With that said, I brought these issues up (which is why they didn't belong in the article) in a reply to a comment post-article to illustrate at least my personal frustration to quote a line from Jerry McGuire, "help me, help you".
Many, many of the suggestions that true fans of PC/GEOS have made require little expense and in some cases just a little effort. A common frustration shared on GEOS-Talk and in private conversations with other PC/GEOS users is one of missed opportunities, time and again.
A modern redesign of the Breadbox.com website for example is something that can be done for little or no expense and something that can be done rather easily using (ironically) open-source tools such as Joomla, Drupal or other another content management system.
This would not only indicate to existing customers that Breadbox is growing or at least advancing but more important a modern, attractive, easy to navigate website can help to attract venture capitalists and investors. It's a confidence thing, if a company takes pride in the most important connection to customers and investors, then that breeds confidence in Breadbox as a company.
In addition a well-designed website can REDUCE the amount of technical support you provide to existing customers. And an easy, intuitive purchasing process might actually increase sales.
Regular "blog postings" would give customers (and the community) confidence that things are "advancing" and more important drive new hits on the site thus increasing Breadbox's technology visibility and maybe even attract investors. If there's nothing new, reference an article from geoscentral.com or search the web as I do for anything related to GEOS. Each new article brings new visitors to the site and can be done "for free" and with little more than a few minutes effort each week.
And if you do meet with a hardware manufacturer, talk to an investor or even attend a trade show, then write about that. You don't have to disclose the potential partner, just show other investors (and the community) that PC/GEOS and Breadbox is active! Activity breeds interest, interest can turn into investment.
Continue to spend just a little effort improving the current product. There's a known bug in the DOS launching capabilities that prevents you from changing an icon after it's been saved. Fix it, announce it. If you have a work-around, at least capture a FAQ to let customers know how to work around a limitation.
Distributing the existing PC/GEOS version in a new form, whether that's a pre-built VirtualBox, VMware Fusion or Parallels virtual drive is another "virtually free" way of expanding PC/GEOS's footprint and potential market and would only require a little time.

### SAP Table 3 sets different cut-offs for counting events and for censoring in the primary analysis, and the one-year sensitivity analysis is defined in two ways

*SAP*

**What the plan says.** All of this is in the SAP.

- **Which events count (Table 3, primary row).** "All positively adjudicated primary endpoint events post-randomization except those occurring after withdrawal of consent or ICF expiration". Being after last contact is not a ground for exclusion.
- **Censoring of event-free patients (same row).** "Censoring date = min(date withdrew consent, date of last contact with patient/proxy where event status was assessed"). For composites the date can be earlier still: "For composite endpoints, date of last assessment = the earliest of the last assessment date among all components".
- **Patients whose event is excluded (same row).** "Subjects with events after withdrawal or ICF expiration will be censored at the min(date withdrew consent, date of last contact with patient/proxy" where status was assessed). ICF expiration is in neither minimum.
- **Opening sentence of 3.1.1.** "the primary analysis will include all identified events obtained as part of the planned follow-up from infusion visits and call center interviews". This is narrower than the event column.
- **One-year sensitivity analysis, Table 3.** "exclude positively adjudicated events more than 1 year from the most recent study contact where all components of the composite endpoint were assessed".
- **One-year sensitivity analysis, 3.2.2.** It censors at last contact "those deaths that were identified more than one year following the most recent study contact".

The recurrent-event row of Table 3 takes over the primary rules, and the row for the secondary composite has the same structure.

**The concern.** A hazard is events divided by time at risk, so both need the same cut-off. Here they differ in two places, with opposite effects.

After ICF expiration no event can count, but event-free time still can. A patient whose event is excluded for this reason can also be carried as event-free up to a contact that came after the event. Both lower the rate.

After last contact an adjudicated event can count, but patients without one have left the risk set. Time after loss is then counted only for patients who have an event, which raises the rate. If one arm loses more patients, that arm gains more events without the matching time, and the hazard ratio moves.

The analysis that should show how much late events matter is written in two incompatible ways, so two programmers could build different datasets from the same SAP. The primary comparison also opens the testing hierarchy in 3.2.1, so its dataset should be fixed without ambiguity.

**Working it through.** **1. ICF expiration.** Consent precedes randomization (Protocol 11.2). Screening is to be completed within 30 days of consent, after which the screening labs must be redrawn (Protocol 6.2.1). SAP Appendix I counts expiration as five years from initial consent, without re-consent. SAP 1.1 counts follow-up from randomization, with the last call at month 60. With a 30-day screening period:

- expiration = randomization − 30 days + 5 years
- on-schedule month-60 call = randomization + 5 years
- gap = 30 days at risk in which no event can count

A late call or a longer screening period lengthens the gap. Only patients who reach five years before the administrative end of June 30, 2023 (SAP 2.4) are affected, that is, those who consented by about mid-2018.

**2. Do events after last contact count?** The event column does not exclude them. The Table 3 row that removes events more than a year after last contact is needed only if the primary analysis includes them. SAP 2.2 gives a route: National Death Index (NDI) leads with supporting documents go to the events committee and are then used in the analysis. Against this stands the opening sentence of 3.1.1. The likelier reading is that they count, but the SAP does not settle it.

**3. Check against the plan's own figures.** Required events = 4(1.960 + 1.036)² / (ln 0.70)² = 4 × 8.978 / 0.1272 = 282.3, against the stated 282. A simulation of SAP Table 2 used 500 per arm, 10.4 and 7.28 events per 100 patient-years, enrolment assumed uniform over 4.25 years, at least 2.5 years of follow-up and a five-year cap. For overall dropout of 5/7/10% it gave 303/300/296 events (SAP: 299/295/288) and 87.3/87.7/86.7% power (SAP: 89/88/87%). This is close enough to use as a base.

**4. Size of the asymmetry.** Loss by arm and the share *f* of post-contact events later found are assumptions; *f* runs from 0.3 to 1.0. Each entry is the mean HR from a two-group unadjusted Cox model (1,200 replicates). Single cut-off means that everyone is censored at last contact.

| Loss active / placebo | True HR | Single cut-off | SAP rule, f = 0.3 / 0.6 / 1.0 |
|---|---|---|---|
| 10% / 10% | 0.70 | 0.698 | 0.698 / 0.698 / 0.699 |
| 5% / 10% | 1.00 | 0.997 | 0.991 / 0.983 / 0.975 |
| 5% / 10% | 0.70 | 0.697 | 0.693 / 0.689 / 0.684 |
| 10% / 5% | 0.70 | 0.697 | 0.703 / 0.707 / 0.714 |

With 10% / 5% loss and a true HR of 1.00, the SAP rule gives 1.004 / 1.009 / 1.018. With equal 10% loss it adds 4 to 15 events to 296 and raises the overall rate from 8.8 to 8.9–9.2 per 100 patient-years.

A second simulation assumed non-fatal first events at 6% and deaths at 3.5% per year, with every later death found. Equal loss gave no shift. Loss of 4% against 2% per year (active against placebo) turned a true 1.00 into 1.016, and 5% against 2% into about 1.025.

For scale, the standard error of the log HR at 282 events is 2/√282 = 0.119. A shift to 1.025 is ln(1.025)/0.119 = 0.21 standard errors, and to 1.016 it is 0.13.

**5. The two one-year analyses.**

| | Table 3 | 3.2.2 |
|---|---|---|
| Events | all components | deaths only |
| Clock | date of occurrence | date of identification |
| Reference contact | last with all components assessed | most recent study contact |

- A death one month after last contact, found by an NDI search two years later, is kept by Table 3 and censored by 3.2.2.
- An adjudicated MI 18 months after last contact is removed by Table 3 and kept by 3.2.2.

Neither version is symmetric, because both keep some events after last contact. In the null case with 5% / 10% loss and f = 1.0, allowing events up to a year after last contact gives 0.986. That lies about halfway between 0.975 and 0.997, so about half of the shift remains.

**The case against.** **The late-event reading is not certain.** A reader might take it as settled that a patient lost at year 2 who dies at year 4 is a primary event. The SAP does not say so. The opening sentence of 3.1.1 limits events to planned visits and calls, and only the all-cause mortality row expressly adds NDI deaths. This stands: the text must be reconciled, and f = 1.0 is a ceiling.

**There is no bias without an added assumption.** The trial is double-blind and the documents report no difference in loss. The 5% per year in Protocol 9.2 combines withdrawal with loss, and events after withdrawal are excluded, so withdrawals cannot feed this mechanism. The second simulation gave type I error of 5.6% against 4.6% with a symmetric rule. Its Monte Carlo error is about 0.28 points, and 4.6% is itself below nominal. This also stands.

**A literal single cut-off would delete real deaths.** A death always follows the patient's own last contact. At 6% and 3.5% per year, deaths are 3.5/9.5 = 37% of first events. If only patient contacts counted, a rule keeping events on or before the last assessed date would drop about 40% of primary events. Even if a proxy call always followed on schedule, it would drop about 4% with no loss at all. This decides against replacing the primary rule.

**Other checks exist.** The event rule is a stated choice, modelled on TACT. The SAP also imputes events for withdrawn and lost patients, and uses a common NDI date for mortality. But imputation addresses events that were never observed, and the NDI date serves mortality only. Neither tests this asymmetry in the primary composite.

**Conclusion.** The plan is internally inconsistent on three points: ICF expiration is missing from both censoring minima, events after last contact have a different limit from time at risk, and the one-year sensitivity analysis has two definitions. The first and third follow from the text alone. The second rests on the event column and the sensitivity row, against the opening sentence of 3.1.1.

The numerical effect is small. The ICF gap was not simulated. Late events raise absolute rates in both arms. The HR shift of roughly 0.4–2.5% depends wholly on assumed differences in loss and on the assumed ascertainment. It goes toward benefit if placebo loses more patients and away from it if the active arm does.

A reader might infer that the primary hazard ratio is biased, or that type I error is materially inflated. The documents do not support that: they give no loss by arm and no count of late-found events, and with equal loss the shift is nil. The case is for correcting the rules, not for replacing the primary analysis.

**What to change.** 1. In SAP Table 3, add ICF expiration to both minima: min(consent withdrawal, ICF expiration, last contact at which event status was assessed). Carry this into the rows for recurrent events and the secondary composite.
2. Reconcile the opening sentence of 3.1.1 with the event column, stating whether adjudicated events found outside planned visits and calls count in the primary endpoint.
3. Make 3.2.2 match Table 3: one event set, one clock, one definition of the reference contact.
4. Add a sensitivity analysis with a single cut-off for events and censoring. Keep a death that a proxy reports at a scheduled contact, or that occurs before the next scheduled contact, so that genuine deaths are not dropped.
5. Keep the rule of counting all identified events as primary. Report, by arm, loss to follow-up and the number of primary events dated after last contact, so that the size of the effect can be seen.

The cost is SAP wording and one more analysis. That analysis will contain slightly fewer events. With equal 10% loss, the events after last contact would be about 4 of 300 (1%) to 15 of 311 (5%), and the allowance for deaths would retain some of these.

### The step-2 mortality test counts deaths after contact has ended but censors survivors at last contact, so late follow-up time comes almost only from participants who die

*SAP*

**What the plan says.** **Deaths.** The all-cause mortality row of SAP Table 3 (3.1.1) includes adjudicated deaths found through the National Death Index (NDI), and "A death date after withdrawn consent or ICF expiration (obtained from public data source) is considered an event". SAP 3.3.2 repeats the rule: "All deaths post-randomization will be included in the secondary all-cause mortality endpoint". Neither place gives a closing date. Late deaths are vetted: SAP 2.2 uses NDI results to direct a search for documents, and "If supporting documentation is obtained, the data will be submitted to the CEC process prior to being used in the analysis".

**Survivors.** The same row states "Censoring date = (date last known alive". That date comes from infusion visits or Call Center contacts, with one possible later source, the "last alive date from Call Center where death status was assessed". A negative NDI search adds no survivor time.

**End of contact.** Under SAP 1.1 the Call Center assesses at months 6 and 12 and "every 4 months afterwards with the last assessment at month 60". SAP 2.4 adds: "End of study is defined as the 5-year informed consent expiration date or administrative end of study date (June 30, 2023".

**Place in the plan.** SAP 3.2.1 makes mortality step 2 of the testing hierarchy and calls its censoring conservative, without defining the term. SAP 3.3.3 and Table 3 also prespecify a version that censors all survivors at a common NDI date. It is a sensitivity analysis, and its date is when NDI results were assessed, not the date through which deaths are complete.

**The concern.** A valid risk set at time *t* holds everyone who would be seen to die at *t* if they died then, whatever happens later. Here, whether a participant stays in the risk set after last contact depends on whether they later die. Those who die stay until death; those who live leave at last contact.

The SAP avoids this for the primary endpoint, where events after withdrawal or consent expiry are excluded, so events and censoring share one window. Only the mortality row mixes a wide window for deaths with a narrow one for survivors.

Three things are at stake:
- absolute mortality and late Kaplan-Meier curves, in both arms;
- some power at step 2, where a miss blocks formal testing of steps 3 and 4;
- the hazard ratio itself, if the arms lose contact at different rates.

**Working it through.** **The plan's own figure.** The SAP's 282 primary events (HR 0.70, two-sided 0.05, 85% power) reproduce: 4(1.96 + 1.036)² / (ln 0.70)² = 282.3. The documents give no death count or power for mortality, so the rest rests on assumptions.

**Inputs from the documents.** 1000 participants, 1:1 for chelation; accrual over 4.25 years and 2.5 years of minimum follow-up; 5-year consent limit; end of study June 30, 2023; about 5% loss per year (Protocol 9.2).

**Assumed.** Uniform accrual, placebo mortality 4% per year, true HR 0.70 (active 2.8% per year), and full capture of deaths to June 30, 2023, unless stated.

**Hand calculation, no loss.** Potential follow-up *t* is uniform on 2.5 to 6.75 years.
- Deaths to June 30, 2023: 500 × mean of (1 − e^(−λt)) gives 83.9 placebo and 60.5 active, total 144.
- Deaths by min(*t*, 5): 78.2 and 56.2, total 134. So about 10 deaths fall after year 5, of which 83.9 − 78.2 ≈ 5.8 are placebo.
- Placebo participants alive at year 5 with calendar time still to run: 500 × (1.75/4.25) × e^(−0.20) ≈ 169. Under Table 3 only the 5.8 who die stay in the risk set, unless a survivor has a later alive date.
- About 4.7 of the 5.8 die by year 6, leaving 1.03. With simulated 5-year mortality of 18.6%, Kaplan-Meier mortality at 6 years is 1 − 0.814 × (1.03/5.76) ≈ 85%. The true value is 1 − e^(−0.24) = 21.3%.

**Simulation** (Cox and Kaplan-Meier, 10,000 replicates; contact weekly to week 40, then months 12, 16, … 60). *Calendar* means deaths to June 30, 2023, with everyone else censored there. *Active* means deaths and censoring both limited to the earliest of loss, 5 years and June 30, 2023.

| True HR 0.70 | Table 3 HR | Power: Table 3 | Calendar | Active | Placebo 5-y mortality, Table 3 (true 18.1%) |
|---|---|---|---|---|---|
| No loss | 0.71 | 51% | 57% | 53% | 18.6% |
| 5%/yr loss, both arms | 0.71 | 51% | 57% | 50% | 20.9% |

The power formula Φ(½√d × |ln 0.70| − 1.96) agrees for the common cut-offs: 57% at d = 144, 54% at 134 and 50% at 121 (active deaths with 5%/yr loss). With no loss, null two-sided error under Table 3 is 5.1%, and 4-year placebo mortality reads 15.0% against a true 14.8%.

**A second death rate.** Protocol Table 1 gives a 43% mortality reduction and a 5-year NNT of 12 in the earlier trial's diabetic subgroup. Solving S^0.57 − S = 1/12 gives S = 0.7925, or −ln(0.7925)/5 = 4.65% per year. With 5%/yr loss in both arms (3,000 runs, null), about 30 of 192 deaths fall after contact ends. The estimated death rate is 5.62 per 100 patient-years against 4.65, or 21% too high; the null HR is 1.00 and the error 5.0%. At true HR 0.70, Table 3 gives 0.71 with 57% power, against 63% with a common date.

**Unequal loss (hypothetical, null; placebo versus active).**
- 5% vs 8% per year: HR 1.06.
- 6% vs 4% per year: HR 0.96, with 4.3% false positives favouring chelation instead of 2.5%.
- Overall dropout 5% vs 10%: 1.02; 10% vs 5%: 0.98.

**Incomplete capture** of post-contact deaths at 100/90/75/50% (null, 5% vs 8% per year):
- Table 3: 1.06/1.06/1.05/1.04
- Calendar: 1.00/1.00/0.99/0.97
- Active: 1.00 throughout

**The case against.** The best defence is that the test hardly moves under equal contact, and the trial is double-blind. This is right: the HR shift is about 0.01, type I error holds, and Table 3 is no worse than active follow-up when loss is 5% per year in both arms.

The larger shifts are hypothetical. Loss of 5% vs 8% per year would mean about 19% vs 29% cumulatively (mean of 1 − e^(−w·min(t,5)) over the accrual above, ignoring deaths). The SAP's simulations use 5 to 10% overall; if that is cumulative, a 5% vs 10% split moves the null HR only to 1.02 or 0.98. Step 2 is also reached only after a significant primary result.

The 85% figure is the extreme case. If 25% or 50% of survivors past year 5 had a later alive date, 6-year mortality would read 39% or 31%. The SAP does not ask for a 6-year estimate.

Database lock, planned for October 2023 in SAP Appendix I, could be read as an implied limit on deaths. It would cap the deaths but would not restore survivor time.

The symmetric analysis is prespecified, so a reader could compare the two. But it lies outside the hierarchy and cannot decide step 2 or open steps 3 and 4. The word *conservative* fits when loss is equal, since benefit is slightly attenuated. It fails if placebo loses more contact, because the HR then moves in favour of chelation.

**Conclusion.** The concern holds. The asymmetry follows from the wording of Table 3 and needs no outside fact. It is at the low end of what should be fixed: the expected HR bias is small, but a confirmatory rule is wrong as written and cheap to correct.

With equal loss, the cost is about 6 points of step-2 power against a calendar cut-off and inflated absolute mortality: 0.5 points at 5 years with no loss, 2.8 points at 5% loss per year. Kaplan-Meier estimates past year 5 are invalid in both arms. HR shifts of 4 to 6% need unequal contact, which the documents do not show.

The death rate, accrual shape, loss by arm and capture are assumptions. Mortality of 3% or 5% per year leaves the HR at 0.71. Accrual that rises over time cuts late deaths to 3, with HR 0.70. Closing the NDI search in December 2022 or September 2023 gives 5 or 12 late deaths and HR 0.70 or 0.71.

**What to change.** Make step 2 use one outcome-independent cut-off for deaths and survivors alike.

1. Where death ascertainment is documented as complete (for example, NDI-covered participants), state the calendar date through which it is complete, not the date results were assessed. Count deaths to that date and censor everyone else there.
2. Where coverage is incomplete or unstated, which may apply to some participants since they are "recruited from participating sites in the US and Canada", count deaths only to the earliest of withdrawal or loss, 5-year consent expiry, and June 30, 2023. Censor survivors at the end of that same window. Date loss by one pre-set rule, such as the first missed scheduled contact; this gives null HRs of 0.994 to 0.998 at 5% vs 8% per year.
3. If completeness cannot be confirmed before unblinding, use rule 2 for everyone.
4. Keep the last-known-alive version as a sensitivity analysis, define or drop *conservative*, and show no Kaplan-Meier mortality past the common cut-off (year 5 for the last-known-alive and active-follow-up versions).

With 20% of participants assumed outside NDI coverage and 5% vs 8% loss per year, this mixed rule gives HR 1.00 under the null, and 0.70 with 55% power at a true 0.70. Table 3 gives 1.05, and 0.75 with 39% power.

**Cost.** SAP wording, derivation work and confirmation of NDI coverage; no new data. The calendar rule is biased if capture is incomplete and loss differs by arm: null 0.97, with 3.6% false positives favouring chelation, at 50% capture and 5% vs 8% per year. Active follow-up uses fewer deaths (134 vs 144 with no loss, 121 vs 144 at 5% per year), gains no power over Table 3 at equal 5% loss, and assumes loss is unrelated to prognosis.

Distributing the existing PC/GEOS version on a thumb drive using DOSBox or similar emulation technology is another "low cost" strategy. This configuration could be targeted at parents and schools as "GEOS for Kids" or "GEOS for DOS Legacy Gamers".
Time and again a common strategy by many businesses is to "re-package" the same product, just in different ways, thus attracting a different buyer, or demonstrate a "broad line" of products when in fact it's really just the same product behind the scenes. Why do companies do this? To maximize their investment in the current product and minimize the costs associated with attracting new customers.
But that leads to one of the most important criticism of Breadbox Ensemble, and that is price. It's become a self-fulfilling prophecy...the price is high because people don't buy, people don't buy because the price is too high".
Do I believe that a 50% reduction or even 80% reduction in price will result in millions of new sales, no which I assume is the argument for keeping the pricing as is.
But even the biggest supporters of PC/GEOS agree that its a rather steep price to pay for 25 year old technology that has been improved minimally over the last 25 years, particularly since the development of the shareware movement in the 80s and 90s, and the free software movement in the 90s and turn of the century and most important the incredible competition and success of Linux, OpenOffice, KDE Office and other open source projects and availability of low cost software over the last several years.
I too apologize for my long winded reply. My intentions are pure and for both the community and Breadbox I hope there is some model that succeeds as the one thing that I know we both agree upon, PC/GEOS technology was and in many ways is still today a special, revolutionary product and it would be a shame for it to in fact die. Edited 2010-10-09 15:31 UTC
We continue to sell our products to many customers from all over the world.
Hello Frank, awesome to have you comment here. PC/GEOS has always been famous for being fast on low-end hardware, it ran circles around Windows 95. There must be potential demand around the world for old computers on limited hardware that Windows simply can’t serve and if GEOS could run with that it could have a future for years to come.
I wish you all the best.